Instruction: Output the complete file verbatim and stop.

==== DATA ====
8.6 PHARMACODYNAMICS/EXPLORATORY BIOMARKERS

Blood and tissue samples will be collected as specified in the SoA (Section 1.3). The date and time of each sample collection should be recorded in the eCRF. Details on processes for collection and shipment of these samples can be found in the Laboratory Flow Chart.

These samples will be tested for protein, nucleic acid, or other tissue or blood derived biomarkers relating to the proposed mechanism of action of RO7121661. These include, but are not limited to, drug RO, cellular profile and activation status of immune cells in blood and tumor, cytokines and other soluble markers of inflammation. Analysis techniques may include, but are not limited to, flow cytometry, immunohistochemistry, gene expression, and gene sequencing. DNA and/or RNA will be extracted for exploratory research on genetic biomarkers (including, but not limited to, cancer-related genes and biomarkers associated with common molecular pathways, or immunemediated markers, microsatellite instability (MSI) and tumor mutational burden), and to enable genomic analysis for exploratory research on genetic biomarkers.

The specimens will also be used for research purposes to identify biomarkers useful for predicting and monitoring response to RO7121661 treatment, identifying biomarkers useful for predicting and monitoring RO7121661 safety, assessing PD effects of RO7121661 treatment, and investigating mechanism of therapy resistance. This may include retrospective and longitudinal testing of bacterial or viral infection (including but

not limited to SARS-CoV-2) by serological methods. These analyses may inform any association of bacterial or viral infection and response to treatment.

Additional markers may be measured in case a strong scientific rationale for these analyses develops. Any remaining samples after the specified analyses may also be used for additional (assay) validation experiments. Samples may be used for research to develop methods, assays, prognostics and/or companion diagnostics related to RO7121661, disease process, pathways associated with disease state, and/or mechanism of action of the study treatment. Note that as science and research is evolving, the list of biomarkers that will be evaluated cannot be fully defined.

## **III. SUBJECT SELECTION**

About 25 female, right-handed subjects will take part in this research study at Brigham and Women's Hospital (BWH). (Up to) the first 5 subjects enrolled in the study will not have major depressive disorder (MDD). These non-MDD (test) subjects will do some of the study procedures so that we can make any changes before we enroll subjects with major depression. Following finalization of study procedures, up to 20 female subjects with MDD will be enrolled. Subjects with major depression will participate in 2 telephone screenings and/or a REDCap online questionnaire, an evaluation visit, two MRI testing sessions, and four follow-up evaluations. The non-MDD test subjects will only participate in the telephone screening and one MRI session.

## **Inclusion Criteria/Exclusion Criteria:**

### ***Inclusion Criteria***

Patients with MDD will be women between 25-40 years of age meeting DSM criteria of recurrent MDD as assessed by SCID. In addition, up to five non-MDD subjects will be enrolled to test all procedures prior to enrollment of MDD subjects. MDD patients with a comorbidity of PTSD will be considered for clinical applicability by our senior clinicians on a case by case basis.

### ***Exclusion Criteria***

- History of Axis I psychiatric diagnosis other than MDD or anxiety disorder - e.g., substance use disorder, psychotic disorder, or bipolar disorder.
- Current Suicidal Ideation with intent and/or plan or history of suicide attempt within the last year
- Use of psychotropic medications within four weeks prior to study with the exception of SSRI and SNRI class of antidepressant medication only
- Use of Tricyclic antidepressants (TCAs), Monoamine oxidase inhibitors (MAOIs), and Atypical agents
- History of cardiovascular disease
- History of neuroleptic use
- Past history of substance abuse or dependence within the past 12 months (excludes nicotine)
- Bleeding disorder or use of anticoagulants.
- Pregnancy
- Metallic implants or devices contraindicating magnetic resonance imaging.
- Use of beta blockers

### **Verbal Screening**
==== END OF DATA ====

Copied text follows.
8.6 PHARMACODYNAMICS/EXPLORATORY BIOMARKERS

Blood and tissue samples will be collected as specified in the SoA (Section 1.3). The date and time of each sample collection should be recorded in the eCRF. Details on processes for collection and shipment of these samples can be found in the Laboratory Flow Chart.

These samples will be tested for protein, nucleic acid, or other tissue or blood derived biomarkers relating to the proposed mechanism of action of RO7121661. These include, but are not limited to, drug RO, cellular profile and activation status of immune cells in blood and tumor, cytokines and other soluble markers of inflammation. Analysis techniques may include, but are not limited to, flow cytometry, immunohistochemistry, gene expression, and gene sequencing. DNA and/or RNA will be extracted for exploratory research on genetic biomarkers (including, but not limited to, cancer-related genes and biomarkers associated with common molecular pathways, or immunemediated markers, microsatellite instability (MSI) and tumor mutational burden), and to enable genomic analysis for exploratory research on genetic biomarkers.

The specimens will also be used for research purposes to identify biomarkers useful for predicting and monitoring response to RO7121661 treatment, identifying biomarkers useful for predicting and monitoring RO7121661 safety, assessing PD effects of RO7121661 treatment, and investigating mechanism of therapy resistance. This may include retrospective and longitudinal testing of bacterial or viral infection (including but

not limited to SARS-CoV-2) by serological methods. These analyses may inform any association of bacterial or viral infection and response to treatment.

Additional markers may be measured in case a strong scientific rationale for these analyses develops. Any remaining samples after the specified analyses may also be used for additional (assay) validation experiments. Samples may be used for research to develop methods, assays, prognostics and/or companion diagnostics related to RO7121661, disease process, pathways associated with disease state, and/or mechanism of action of the study treatment. Note that as science and research is evolving, the list of biomarkers that will be evaluated cannot be fully defined.

## **III. SUBJECT SELECTION**

About 25 female, right-handed subjects will take part in this research study at Brigham and Women's Hospital (BWH). (Up to) the first 5 subjects enrolled in the study will not have major depressive disorder (MDD). These non-MDD (test) subjects will do some of the study procedures so that we can make any changes before we enroll subjects with major depression. Following finalization of study procedures, up to 20 female subjects with MDD will be enrolled. Subjects with major depression will participate in 2 telephone screenings and/or a REDCap online questionnaire, an evaluation visit, two MRI testing sessions, and four follow-up evaluations. The non-MDD test subjects will only participate in the telephone screening and one MRI session.

## **Inclusion Criteria/Exclusion Criteria:**

### ***Inclusion Criteria***

Patients with MDD will be women between 25-40 years of age meeting DSM criteria of recurrent MDD as assessed by SCID. In addition, up to five non-MDD subjects will be enrolled to test all procedures prior to enrollment of MDD subjects. MDD patients with a comorbidity of PTSD will be considered for clinical applicability by our senior clinicians on a case by case basis.

### ***Exclusion Criteria***

- History of Axis I psychiatric diagnosis other than MDD or anxiety disorder - e.g., substance use disorder, psychotic disorder, or bipolar disorder.
- Current Suicidal Ideation with intent and/or plan or history of suicide attempt within the last year
- Use of psychotropic medications within four weeks prior to study with the exception of SSRI and SNRI class of antidepressant medication only
- Use of Tricyclic antidepressants (TCAs), Monoamine oxidase inhibitors (MAOIs), and Atypical agents
- History of cardiovascular disease
- History of neuroleptic use
- Past history of substance abuse or dependence within the past 12 months (excludes nicotine)
- Bleeding disorder or use of anticoagulants.
- Pregnancy
- Metallic implants or devices contraindicating magnetic resonance imaging.
- Use of beta blockers

### **Verbal Screening**